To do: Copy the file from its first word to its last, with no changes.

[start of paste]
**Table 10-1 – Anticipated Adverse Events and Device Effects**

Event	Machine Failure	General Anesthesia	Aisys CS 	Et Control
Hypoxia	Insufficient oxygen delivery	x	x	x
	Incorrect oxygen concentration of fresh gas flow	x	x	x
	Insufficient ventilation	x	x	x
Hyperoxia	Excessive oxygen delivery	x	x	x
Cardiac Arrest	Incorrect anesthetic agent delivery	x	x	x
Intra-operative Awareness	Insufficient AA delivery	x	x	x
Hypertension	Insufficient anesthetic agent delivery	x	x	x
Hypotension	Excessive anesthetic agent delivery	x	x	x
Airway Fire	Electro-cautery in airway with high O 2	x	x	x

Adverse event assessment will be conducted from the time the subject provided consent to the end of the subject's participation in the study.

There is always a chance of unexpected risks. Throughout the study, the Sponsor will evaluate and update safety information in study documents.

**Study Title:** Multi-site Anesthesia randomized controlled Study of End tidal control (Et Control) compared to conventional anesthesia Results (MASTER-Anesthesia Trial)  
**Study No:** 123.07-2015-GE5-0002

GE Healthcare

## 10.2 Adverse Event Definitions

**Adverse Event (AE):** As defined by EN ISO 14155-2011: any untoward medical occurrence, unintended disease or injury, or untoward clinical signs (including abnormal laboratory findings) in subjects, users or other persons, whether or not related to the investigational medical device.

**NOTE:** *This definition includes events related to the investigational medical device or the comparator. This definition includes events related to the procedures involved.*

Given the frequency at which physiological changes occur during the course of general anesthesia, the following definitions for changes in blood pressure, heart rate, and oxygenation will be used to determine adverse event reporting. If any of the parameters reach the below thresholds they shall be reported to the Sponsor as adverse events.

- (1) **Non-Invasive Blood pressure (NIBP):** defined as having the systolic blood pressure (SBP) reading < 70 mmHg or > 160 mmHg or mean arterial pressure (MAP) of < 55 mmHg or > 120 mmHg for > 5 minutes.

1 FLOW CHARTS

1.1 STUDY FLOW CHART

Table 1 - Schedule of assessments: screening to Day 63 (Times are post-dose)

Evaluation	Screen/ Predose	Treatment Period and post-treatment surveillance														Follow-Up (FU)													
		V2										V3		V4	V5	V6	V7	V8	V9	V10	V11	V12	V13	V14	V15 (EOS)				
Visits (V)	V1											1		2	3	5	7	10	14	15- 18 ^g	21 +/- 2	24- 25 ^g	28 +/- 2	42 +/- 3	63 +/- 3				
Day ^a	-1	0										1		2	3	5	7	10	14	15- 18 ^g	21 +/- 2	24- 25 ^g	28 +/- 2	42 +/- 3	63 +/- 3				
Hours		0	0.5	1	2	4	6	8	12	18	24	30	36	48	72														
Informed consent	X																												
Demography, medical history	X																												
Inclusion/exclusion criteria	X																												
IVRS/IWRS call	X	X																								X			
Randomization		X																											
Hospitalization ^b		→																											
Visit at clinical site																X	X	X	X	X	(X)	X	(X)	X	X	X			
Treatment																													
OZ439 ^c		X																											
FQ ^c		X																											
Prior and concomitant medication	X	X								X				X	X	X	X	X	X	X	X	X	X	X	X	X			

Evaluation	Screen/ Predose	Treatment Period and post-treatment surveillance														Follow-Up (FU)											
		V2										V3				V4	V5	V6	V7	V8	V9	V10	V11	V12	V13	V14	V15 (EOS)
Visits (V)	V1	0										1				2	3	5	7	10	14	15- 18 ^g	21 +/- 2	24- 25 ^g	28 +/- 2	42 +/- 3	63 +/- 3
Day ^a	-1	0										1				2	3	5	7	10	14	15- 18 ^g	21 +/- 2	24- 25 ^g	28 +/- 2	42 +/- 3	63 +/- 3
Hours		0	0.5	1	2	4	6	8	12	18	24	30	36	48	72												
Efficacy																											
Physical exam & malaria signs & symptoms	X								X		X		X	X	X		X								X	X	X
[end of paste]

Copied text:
**Table 10-1 – Anticipated Adverse Events and Device Effects**

Event	Machine Failure	General Anesthesia	Aisys CS 	Et Control
Hypoxia	Insufficient oxygen delivery	x	x	x
	Incorrect oxygen concentration of fresh gas flow	x	x	x
	Insufficient ventilation	x	x	x
Hyperoxia	Excessive oxygen delivery	x	x	x
Cardiac Arrest	Incorrect anesthetic agent delivery	x	x	x
Intra-operative Awareness	Insufficient AA delivery	x	x	x
Hypertension	Insufficient anesthetic agent delivery	x	x	x
Hypotension	Excessive anesthetic agent delivery	x	x	x
Airway Fire	Electro-cautery in airway with high O 2	x	x	x

Adverse event assessment will be conducted from the time the subject provided consent to the end of the subject's participation in the study.

There is always a chance of unexpected risks. Throughout the study, the Sponsor will evaluate and update safety information in study documents.

**Study Title:** Multi-site Anesthesia randomized controlled Study of End tidal control (Et Control) compared to conventional anesthesia Results (MASTER-Anesthesia Trial)  
**Study No:** 123.07-2015-GE5-0002

GE Healthcare

## 10.2 Adverse Event Definitions

**Adverse Event (AE):** As defined by EN ISO 14155-2011: any untoward medical occurrence, unintended disease or injury, or untoward clinical signs (including abnormal laboratory findings) in subjects, users or other persons, whether or not related to the investigational medical device.

**NOTE:** *This definition includes events related to the investigational medical device or the comparator. This definition includes events related to the procedures involved.*

Given the frequency at which physiological changes occur during the course of general anesthesia, the following definitions for changes in blood pressure, heart rate, and oxygenation will be used to determine adverse event reporting. If any of the parameters reach the below thresholds they shall be reported to the Sponsor as adverse events.

- (1) **Non-Invasive Blood pressure (NIBP):** defined as having the systolic blood pressure (SBP) reading < 70 mmHg or > 160 mmHg or mean arterial pressure (MAP) of < 55 mmHg or > 120 mmHg for > 5 minutes.

1 FLOW CHARTS

1.1 STUDY FLOW CHART

Table 1 - Schedule of assessments: screening to Day 63 (Times are post-dose)

Evaluation	Screen/ Predose	Treatment Period and post-treatment surveillance														Follow-Up (FU)													
		V2										V3		V4	V5	V6	V7	V8	V9	V10	V11	V12	V13	V14	V15 (EOS)				
Visits (V)	V1											1		2	3	5	7	10	14	15- 18 ^g	21 +/- 2	24- 25 ^g	28 +/- 2	42 +/- 3	63 +/- 3				
Day ^a	-1	0										1		2	3	5	7	10	14	15- 18 ^g	21 +/- 2	24- 25 ^g	28 +/- 2	42 +/- 3	63 +/- 3				
Hours		0	0.5	1	2	4	6	8	12	18	24	30	36	48	72														
Informed consent	X																												
Demography, medical history	X																												
Inclusion/exclusion criteria	X																												
IVRS/IWRS call	X	X																								X			
Randomization		X																											
Hospitalization ^b		→																											
Visit at clinical site																X	X	X	X	X	(X)	X	(X)	X	X	X			
Treatment																													
OZ439 ^c		X																											
FQ ^c		X																											
Prior and concomitant medication	X	X								X				X	X	X	X	X	X	X	X	X	X	X	X	X			

Evaluation	Screen/ Predose	Treatment Period and post-treatment surveillance														Follow-Up (FU)											
		V2										V3				V4	V5	V6	V7	V8	V9	V10	V11	V12	V13	V14	V15 (EOS)
Visits (V)	V1	0										1				2	3	5	7	10	14	15- 18 ^g	21 +/- 2	24- 25 ^g	28 +/- 2	42 +/- 3	63 +/- 3
Day ^a	-1	0										1				2	3	5	7	10	14	15- 18 ^g	21 +/- 2	24- 25 ^g	28 +/- 2	42 +/- 3	63 +/- 3
Hours		0	0.5	1	2	4	6	8	12	18	24	30	36	48	72												
Efficacy																											
Physical exam & malaria signs & symptoms	X								X		X		X	X	X		X								X	X	X